The presidential directive to the Central Bank of Nigeria (CBN) on food importation has continued to spark mixed reactions across the country.
Among those who faulted the order recently is a former deputy governor of the apex bank and development economist, Dr Obadiah Mailafia.
The economist who appeared as a guest on Channels Television’s breakfast show, Sunrise Daily, believes the affairs of the CBN are being interfered with, rather than operating as an independent institution.
“There has been a capture of CBN politically; it has no autonomy anymore,” he said in an interview on Thursday.
Mailafia added, “It (CBN) has no independence anymore. It is just an appendage of some people who are using it for whatever purpose that they want.
“It’s like we’ve gone back to the military days where the military will literally bring trailers to the mint and order printing of fresh mints, load them into trailers and drive off with them.”
On Tuesday, President Muhammadu Buhari ordered the CBN to stop providing foreign exchange for importation of food into the country.
The President, who hosted the All Progressives Congress (APC) governors to Eid-el-Kabir lunch in Daura, had explained that the directive was important considering the “steady improvement” in agricultural production and attainment of “full food security” in Nigeria.
He stressed that the foreign reserve would be conserved and utilised strictly for diversification of the economy, and not for encouraging more dependence on foreign food import bills.
But the President’s directive to the apex bank had been criticised by economic experts and other Nigerians, including a former CBN deputy governor – Professor Kingsley Moghalu.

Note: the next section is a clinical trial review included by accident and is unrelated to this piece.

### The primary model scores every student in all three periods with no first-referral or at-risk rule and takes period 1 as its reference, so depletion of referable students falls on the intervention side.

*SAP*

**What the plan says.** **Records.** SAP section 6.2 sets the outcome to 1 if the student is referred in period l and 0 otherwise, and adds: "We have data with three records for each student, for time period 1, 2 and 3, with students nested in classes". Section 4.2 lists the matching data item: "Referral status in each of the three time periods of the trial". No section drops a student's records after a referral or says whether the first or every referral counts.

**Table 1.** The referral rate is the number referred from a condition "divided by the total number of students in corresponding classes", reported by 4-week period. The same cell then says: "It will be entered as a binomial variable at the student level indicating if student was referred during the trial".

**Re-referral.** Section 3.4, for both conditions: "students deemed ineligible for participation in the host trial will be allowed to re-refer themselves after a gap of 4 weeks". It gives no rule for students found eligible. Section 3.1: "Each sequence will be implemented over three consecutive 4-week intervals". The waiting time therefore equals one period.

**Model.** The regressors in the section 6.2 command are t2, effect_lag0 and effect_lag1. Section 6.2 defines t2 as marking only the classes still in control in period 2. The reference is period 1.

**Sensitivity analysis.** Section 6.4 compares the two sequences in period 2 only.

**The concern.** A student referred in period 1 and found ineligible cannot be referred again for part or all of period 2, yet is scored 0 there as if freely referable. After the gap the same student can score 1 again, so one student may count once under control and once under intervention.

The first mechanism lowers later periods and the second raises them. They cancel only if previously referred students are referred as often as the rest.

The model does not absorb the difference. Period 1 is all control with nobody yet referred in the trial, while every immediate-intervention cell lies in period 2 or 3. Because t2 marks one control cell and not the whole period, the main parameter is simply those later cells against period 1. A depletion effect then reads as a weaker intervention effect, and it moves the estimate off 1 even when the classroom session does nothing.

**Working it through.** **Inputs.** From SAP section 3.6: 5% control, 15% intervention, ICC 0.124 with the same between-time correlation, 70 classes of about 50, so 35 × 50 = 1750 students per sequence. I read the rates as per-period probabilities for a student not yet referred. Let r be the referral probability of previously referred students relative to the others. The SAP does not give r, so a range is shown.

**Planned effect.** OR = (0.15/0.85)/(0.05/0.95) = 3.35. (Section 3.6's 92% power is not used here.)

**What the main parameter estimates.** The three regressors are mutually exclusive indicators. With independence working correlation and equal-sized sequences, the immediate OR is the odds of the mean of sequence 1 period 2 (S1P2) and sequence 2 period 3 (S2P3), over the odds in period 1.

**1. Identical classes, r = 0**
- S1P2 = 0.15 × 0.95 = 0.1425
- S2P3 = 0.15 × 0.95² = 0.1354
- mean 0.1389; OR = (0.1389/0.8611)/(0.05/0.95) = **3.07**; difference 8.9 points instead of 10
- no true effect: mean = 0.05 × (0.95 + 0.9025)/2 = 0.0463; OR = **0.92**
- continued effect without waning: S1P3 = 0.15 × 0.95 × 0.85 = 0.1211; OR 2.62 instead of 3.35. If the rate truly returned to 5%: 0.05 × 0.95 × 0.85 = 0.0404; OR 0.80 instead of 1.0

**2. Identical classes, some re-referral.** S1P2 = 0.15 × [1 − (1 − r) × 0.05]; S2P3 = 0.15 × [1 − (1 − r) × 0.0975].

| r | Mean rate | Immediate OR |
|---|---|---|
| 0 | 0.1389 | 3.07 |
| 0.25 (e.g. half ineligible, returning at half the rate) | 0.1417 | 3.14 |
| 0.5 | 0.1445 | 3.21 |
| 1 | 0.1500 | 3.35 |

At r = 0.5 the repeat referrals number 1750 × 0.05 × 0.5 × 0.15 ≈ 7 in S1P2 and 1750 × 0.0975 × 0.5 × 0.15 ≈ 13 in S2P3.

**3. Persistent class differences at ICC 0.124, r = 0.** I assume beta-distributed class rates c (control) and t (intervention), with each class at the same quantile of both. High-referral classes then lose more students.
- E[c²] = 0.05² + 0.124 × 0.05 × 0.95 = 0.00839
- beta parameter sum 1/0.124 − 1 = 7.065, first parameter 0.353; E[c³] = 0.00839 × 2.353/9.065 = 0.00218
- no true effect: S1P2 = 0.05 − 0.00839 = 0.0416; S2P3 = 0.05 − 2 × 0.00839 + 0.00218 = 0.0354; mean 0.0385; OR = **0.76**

On his part, Mailafia aligned himself with the position of the critics of the presidential directive, saying he was disappointed.
He described the order as ‘thoughtless’, saying certain procedure must be followed before making critical decisions relating to a nation’s economy.
The former CBN governor also insisted that the country has yet to attain the level of food sufficiency that could warrant such an order.
“We can never be more primitive in riding an economy. It is not only primitive, it is backward, completely backward thinking and we are not self-sufficient in food; that is very wrong,” he said.
Mailafia added, “I wish there was any thinking here; there’s been no thinking whatsoever.
“It’s thoughtless thought; you don’t run policy on a web, you run policy based on a technical and scientific understanding of the situation at hand and then, you put together a technical paper working out the various scenarios for every alternative cause of action.”